Welcome to The Dog & Lemon Guide crashtest information site. This information is supplied according to the country where the vehicle was tested. Not all countries have the same safety standards or the same testing procedures, so results may vary.
To continue, please click on the country flag where your vehicle was tested.
|United States of America|
|United Kingdom & Europe|
What is a "safe vehicle"?
There are two main ways of testing the safety of a vehicle: crashtests and real-life crash evaluations.
In a modern crashtest, scientists bang a vehicle into a solid object (or vice versa) then estimate the chances of the occupants dying or being injured. However, in actual road smashes the driver of a smaller (lighter) vehicle is far more likely to die than the driver of the larger (heavier) vehicle it collides with. Vehicles evaluated in crashtests can only be compared to vehicles of similar weight. Crash two vehicles of similar weight together and the one with the better safety features is usually the winner. Take a smaller safe car and a larger safe car, however, and the larger vehicle will usually win even if it lacks many modern safety features. In single-vehicle crashes (i.e., where you hit something other than another car), larger vehicles also tend to do better than smaller vehicles because they are usually stronger and have more space at the front and back of the vehicle. However, a single-vehicle accident that involves the vehicle hitting a solid object such as a tree, bank or lamp post head-on is likely to injure or protect that vehicle's frontal occupants in a very similar way to the predicted injuries in that vehicle's crashtest. When comparing the safety of various crashtested vehicles, you must compare vehicles of similar weight (within 200kg). Older tests are still valid, but only when compared against other tests of the same type at the same time. A "safe" vehicle of 1994 is far safer than an "unsafe" one of 1994, but designs are improving all the time, and it's probably nowhere near as safe as the equivalent current model. In fact it would struggle to pass any current crashtest. Although there are some European cars that had good crashworthiness earlier, most mass-market manufacturers only really got their safety act together from the late-1990s onwards. Before this time, most passenger cars, especially small ones, were a fairly serious safety risk compared to current models.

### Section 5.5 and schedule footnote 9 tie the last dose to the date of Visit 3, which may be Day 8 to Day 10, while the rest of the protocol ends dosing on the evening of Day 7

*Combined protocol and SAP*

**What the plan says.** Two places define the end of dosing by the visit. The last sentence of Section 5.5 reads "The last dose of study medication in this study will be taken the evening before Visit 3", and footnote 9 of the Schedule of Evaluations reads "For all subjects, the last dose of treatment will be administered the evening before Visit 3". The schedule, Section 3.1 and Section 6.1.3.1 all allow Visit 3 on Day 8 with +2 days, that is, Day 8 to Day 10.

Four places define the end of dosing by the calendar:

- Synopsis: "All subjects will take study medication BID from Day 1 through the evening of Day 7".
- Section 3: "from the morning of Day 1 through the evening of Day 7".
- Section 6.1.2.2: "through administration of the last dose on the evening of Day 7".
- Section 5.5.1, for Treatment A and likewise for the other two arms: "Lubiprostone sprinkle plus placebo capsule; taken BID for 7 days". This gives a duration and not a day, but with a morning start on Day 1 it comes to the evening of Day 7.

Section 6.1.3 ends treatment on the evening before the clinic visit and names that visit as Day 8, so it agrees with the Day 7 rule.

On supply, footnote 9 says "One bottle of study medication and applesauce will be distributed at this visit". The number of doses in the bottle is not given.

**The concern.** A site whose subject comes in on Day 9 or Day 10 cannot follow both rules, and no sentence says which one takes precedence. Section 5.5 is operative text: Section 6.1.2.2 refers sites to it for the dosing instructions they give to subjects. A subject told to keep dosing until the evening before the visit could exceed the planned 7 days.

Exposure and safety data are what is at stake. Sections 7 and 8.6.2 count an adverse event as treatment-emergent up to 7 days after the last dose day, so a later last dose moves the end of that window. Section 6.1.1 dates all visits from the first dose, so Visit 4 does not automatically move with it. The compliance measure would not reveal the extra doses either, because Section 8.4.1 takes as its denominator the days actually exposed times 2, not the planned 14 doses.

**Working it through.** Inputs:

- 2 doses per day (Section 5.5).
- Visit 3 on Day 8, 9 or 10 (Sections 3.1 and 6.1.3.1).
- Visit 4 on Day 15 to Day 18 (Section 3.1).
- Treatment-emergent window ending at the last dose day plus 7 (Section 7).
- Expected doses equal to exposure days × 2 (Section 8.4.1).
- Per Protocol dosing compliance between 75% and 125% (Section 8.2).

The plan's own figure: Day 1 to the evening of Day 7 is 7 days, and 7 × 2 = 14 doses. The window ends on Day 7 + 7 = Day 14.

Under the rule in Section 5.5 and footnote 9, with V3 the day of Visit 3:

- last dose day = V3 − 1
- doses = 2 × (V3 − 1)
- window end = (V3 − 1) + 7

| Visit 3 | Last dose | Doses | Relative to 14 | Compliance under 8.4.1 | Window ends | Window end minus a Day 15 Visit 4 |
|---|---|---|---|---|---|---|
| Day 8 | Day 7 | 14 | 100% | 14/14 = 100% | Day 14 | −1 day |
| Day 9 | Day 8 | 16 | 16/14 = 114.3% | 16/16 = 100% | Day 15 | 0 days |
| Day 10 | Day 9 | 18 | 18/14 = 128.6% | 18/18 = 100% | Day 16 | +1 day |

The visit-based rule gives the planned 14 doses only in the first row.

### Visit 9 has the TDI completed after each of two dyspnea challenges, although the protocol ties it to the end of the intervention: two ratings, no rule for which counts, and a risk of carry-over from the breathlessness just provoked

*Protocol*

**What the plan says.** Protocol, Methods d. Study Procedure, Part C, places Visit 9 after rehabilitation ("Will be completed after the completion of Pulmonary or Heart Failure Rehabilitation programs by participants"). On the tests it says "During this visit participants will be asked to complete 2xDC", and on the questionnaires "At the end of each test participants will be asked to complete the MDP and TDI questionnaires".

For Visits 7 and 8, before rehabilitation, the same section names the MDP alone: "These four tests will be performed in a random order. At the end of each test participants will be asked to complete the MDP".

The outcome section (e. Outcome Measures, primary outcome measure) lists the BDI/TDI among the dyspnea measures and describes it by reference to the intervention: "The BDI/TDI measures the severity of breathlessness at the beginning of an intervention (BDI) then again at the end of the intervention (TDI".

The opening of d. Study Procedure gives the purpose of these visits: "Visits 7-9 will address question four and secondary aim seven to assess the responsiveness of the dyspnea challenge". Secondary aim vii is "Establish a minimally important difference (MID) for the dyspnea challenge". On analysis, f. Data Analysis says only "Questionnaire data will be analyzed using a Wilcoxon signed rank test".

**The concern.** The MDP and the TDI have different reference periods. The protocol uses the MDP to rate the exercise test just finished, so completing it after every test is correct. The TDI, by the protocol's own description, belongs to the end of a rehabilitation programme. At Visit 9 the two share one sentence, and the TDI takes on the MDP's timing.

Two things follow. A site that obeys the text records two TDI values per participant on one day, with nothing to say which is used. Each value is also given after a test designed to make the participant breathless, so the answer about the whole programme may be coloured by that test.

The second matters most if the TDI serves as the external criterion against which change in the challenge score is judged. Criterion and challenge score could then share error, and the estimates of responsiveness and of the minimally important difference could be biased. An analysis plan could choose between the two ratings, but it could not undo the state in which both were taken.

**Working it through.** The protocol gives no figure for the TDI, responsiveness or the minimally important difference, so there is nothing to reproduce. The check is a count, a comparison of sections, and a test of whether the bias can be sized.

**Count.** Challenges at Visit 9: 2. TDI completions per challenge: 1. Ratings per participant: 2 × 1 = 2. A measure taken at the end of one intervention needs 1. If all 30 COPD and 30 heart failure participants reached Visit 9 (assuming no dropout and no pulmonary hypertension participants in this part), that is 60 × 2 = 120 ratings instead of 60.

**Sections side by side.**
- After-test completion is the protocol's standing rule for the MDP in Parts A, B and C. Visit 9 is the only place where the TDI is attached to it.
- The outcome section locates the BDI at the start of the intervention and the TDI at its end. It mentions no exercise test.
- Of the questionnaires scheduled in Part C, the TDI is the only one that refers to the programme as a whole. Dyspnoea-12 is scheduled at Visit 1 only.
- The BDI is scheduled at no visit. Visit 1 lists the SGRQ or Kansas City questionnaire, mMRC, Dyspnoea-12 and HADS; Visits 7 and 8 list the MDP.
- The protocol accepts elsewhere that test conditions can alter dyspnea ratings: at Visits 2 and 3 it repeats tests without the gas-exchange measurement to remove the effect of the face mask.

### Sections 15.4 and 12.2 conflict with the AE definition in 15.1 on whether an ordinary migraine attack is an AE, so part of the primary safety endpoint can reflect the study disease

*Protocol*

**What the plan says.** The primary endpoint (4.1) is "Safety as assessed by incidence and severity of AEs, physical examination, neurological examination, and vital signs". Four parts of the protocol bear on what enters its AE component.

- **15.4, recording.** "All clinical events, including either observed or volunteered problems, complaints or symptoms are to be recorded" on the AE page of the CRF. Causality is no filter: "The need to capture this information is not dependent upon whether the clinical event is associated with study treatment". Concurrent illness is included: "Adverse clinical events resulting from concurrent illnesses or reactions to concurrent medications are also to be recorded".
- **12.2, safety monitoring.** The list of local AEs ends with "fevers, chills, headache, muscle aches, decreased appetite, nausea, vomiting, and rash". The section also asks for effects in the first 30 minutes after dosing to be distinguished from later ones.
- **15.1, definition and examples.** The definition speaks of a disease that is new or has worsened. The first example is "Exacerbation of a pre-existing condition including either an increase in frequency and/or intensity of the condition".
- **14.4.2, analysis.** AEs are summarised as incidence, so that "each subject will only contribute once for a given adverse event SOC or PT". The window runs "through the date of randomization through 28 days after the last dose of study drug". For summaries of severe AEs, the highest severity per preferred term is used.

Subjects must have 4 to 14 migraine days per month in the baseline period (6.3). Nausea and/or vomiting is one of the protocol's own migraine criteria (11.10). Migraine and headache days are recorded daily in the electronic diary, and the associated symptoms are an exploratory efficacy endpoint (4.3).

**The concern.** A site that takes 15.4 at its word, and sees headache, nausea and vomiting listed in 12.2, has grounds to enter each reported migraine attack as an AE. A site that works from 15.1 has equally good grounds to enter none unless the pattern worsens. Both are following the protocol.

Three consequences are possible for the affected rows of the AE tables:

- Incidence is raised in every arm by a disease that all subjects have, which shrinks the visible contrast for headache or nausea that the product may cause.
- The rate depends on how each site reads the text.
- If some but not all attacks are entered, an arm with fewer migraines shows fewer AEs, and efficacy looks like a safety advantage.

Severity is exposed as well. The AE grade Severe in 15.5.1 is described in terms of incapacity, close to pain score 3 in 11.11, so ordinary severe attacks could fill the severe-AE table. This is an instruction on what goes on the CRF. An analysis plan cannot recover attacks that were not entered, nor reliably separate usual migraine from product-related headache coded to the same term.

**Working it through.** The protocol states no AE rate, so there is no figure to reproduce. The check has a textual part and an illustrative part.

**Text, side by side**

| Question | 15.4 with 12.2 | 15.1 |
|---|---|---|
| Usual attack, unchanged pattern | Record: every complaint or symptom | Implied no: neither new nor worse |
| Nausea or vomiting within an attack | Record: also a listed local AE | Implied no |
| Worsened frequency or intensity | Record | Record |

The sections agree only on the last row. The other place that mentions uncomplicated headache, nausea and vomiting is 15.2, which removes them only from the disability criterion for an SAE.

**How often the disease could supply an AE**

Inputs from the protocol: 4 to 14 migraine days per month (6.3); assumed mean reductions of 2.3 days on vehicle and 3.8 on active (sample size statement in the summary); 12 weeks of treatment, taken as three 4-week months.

Real-life crash evaluations.
Around the world, scientists examine the outcome of real-life accidents, then publish lists of the vehicles that consistently win or lose. Although there is a close correlation between crashtests and real-life accidents, in some cases crashtests and real-life accidents contradict each other because the reality of road crashes is that the bigger vehicle usually wins - unless it bangs into an immovable object such as a wall, lamppost, rock or bank, in which case the weight tends to count against you.